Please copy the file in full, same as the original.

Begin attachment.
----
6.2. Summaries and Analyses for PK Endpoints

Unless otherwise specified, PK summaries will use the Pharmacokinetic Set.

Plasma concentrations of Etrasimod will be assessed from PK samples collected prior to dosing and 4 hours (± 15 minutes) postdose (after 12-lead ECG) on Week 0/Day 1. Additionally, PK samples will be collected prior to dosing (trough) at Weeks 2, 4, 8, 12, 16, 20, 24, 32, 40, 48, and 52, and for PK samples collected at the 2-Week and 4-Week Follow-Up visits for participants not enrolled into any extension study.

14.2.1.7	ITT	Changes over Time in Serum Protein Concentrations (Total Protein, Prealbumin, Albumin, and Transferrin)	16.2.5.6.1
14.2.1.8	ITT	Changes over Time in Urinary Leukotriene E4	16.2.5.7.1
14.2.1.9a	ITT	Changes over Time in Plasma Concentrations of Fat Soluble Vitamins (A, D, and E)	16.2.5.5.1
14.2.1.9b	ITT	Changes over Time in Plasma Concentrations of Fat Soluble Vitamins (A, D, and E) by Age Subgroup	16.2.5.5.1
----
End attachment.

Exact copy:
6.2. Summaries and Analyses for PK Endpoints

Unless otherwise specified, PK summaries will use the Pharmacokinetic Set.

Plasma concentrations of Etrasimod will be assessed from PK samples collected prior to dosing and 4 hours (± 15 minutes) postdose (after 12-lead ECG) on Week 0/Day 1. Additionally, PK samples will be collected prior to dosing (trough) at Weeks 2, 4, 8, 12, 16, 20, 24, 32, 40, 48, and 52, and for PK samples collected at the 2-Week and 4-Week Follow-Up visits for participants not enrolled into any extension study.

14.2.1.7	ITT	Changes over Time in Serum Protein Concentrations (Total Protein, Prealbumin, Albumin, and Transferrin)	16.2.5.6.1
14.2.1.8	ITT	Changes over Time in Urinary Leukotriene E4	16.2.5.7.1
14.2.1.9a	ITT	Changes over Time in Plasma Concentrations of Fat Soluble Vitamins (A, D, and E)	16.2.5.5.1
14.2.1.9b	ITT	Changes over Time in Plasma Concentrations of Fat Soluble Vitamins (A, D, and E) by Age Subgroup	16.2.5.5.1